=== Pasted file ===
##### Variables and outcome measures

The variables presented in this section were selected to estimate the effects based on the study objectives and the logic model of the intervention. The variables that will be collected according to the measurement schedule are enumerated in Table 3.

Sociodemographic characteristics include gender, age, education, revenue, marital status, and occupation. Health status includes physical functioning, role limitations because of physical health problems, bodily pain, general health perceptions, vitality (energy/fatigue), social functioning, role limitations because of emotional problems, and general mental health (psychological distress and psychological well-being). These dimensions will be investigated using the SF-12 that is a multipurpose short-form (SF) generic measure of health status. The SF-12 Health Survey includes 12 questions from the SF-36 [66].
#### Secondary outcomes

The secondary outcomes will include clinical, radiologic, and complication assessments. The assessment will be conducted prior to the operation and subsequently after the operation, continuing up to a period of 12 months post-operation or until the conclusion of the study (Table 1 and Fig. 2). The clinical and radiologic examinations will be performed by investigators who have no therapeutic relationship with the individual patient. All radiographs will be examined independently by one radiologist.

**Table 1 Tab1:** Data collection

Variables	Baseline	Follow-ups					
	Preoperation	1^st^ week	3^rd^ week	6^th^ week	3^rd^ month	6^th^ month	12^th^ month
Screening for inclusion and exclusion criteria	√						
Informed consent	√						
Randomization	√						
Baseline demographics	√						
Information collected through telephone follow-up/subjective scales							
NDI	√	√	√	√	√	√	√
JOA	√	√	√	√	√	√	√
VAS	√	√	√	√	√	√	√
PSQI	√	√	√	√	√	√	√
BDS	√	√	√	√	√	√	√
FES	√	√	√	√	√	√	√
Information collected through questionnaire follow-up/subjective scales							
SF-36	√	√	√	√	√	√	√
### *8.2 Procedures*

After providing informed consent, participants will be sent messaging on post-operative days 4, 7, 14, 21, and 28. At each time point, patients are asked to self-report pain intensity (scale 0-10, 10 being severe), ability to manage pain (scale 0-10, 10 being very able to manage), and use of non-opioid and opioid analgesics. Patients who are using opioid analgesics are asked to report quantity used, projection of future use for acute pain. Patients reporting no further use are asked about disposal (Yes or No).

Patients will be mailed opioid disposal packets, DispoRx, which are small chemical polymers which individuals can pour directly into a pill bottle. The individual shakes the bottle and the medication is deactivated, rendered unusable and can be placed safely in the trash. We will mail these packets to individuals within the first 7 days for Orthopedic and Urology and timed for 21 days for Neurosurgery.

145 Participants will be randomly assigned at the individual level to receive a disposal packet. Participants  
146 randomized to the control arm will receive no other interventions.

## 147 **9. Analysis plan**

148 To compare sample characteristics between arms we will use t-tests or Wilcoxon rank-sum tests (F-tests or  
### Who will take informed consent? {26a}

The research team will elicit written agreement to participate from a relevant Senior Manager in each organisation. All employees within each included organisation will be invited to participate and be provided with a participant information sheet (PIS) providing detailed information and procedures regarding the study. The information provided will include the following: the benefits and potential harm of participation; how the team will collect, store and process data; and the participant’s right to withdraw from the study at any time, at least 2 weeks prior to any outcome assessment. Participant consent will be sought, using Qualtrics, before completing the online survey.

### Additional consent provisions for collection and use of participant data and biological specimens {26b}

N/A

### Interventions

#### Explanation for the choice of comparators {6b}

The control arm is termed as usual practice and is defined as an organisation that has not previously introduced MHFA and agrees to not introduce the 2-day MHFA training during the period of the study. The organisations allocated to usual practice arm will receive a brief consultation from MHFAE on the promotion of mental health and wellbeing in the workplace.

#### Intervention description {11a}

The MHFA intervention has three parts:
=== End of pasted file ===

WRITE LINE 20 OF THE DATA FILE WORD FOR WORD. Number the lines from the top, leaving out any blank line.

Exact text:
Information collected through questionnaire follow-up/subjective scales							